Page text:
More importantly, rent in this region ranges from £60-£90 a week, which when compared to halls and other such areas, is absolutely steaming, especially when bills are included! This will ensure your student loan really goes the distance with plenty left for getting hoon-dogged at Firefly on a Sunday night, perhaps even with enough change to do the weekly shop at Sainsbury’s rather than Farm Foods.
Nevertheless, unlike the advice offered by our ‘Location, Location, Location’ heroin, you cannot knock the walls through in a student house and often they will be spatially austere. Hence, one might want to look beyond the world of the terraced house and venture into some of Loughborough’s traditionally unheard of estates. These include the likes of Holt Drive and Herrick Road, both a ten-minute walk from East Park- perfect if you’re a political scientist, chemist or geographer.
These properties tend to be detached, have sizeable living space and a sense of removal from the mainstream of student life, which may prove favourable to those preferring to be away from the loud bustle of student life. This however comes with a compromise. You will be more distant from town and the nightlife, though, naturally, finding that perfect property is all about taking the really bloody rough with the smooth.
Also, what sort of house are we wanting?
Now let’s be serious, unless you’ve made the fatal error of moving in with the posho or Marxist, you won’t be living in a penthouse or squat. The thing about student housing is that it’s supposed to be precisely equidistant between the two extremes. Never settle on your first viewing, be sure to ask your cowboy estate agent- who looks barely sixteen but can somehow pull off a three-point turn in a Ford Mondeo- the right questions. These include; enquiring about neighbours (ideally you want to live around other students), heating efficiency, cost of utilities etc.
With regard to specific rooms, I’d always aim for a maximum of three people to a bathroom in order to avoid general disgust and house politics – one bathroom between you all is a big no-no. You want bedrooms to be sizeable, again not like back at home in Guilford with your walk in wardrobe, but certainly enough space for a large desk and a double bed. Anything more than this is a bonus. Trawl hard for an open plan kitchen/diner, as it’s a perfect environment to start your night off in style and means you can cook yourself dinner whilst staying in touch with the latest episode of Made in Chelsea or its class illiterate sister, Geordie Shore.
Now, with regards to a garden, this has potential to be a great entertaining space. However, most students are pretty feckless when it comes to operating a mower. Rather than learning to simply appreciate overgrown grass and unspecified dog shit, find a property with plenty of private parking as opposed to a large garden, this will come in far greater use when you’re desperately low on gluten free quinoa and it’s minus three degrees outside. Now, whilst aesthetics don’t particularly matter, this is your first real property as an adult- aim for modern beauty or period features, this way you’ll feel proud to call your house your home.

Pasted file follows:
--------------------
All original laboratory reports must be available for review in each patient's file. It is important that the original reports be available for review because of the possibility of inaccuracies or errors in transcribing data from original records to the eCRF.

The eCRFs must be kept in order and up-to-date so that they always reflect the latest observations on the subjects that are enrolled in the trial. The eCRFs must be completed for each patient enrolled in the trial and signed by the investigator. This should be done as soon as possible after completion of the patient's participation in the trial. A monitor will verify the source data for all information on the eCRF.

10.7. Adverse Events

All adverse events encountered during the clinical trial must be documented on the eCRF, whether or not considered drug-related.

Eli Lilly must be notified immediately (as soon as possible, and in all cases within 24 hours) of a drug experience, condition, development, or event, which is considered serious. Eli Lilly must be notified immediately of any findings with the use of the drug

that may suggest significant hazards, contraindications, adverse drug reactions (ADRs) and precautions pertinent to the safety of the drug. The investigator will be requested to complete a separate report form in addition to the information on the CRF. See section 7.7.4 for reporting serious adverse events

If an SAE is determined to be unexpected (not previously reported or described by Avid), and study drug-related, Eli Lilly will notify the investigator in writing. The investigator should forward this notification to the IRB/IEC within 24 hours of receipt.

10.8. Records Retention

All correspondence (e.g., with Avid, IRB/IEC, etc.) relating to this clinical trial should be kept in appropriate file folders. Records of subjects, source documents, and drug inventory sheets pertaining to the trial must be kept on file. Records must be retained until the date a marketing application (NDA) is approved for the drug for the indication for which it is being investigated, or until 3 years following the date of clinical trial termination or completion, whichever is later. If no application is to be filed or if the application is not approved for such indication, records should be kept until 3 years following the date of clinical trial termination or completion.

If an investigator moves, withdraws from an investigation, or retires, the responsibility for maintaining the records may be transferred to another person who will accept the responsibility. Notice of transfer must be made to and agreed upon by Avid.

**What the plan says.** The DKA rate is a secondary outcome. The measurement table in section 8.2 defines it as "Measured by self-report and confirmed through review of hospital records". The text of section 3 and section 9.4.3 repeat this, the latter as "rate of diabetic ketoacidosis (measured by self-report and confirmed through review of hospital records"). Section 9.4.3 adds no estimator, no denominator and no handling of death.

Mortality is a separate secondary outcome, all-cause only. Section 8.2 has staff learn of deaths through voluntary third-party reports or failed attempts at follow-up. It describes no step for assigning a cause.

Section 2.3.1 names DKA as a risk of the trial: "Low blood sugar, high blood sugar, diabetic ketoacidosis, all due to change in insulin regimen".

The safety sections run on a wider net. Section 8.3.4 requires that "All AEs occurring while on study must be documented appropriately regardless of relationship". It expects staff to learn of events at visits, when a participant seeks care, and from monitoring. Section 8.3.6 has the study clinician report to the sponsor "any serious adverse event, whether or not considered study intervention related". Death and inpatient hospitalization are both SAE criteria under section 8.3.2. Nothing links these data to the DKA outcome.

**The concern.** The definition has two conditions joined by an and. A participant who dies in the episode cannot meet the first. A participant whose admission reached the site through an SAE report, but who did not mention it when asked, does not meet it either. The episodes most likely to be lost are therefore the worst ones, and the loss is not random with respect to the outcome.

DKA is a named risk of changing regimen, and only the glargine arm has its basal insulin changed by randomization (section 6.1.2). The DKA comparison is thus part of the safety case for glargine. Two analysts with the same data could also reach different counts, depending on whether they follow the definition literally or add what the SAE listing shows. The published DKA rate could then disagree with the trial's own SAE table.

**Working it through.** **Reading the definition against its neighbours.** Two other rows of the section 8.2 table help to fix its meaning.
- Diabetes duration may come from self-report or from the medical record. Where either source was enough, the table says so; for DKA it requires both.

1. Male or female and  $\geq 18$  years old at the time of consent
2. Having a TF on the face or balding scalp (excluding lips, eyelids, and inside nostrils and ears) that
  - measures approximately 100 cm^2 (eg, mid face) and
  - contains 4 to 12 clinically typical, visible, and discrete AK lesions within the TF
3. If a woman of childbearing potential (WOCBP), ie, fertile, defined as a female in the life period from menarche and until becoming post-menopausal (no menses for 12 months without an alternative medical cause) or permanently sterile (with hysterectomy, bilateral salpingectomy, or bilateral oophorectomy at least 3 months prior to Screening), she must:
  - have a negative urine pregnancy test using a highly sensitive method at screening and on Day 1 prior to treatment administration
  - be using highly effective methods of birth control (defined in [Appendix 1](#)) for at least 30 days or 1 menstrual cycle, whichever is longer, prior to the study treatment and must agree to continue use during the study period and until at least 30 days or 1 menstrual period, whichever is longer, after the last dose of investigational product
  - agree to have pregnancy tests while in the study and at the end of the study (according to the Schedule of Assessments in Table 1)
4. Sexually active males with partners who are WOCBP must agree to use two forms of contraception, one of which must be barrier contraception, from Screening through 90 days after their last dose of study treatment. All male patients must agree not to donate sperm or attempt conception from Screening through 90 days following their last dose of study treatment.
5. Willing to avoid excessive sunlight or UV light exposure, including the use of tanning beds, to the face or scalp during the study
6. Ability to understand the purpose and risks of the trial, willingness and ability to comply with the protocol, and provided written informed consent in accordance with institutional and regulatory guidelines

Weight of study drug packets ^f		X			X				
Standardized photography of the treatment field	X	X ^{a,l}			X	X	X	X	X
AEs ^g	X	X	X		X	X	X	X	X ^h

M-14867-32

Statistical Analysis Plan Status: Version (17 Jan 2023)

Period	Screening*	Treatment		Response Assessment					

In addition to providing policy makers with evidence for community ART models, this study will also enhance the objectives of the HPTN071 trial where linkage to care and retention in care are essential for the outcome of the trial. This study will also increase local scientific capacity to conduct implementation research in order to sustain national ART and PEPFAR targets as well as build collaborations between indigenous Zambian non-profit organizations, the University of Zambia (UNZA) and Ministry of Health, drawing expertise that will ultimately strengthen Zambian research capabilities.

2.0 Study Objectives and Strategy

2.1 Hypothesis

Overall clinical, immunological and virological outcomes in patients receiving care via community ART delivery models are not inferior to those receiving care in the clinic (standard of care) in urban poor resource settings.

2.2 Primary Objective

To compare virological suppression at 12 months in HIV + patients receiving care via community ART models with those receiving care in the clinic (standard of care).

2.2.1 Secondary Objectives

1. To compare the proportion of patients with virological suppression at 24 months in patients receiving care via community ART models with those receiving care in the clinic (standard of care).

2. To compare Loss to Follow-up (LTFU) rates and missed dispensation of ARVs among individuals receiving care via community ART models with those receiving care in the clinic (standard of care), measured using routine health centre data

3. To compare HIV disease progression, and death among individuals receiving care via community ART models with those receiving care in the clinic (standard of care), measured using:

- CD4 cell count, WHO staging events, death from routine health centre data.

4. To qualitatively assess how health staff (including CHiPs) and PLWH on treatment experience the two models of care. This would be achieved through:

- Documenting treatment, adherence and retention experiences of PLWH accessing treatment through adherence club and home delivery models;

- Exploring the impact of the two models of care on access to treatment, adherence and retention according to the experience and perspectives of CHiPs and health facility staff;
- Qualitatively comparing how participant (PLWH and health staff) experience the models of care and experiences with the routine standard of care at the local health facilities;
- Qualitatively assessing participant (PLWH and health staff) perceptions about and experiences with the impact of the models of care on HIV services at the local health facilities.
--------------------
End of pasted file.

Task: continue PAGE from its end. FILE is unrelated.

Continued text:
And finally, who gets what?
You’ve signed the lease and established your guarantor. Naturally you are ecstatic, but put a pause on the Lambrini spritzers, it’s time to establish who gets which room. Previously you’d thought everyone was great. Tiff had such elegance in her speech and seemed a gentler spirit than one could possibly imagine. Wait until she has to vie for a king-sized double and subject you to a futon in the utility room, all of a sudden she’s turned into Ronda Rousey in her heyday.
Friendship is momentarily out of the window; how do you play it? The best thing to do is keep your head down, don’t put anything out in the open to corrupt the air and maintain a sense of diplomacy. Put your thinking cap on and ask ‘what would Bill Clinton do?’ – of course, drawing lots from a hat. Cheers Bill. Make it out to be the last resort and then opt to go first – this way you’re likely to avoid the joke room.
Hey, Presto, I’ve only gone and got the ruddy en-suite. Keep the elation to yourself, just furrow your eyebrows at Tiff and maintain that you’re content, she’ll know who’s won this battle when she’s trying to stage a one-nighter on top of a glorified sofa.
Hope I’ve been of help.
Until next time.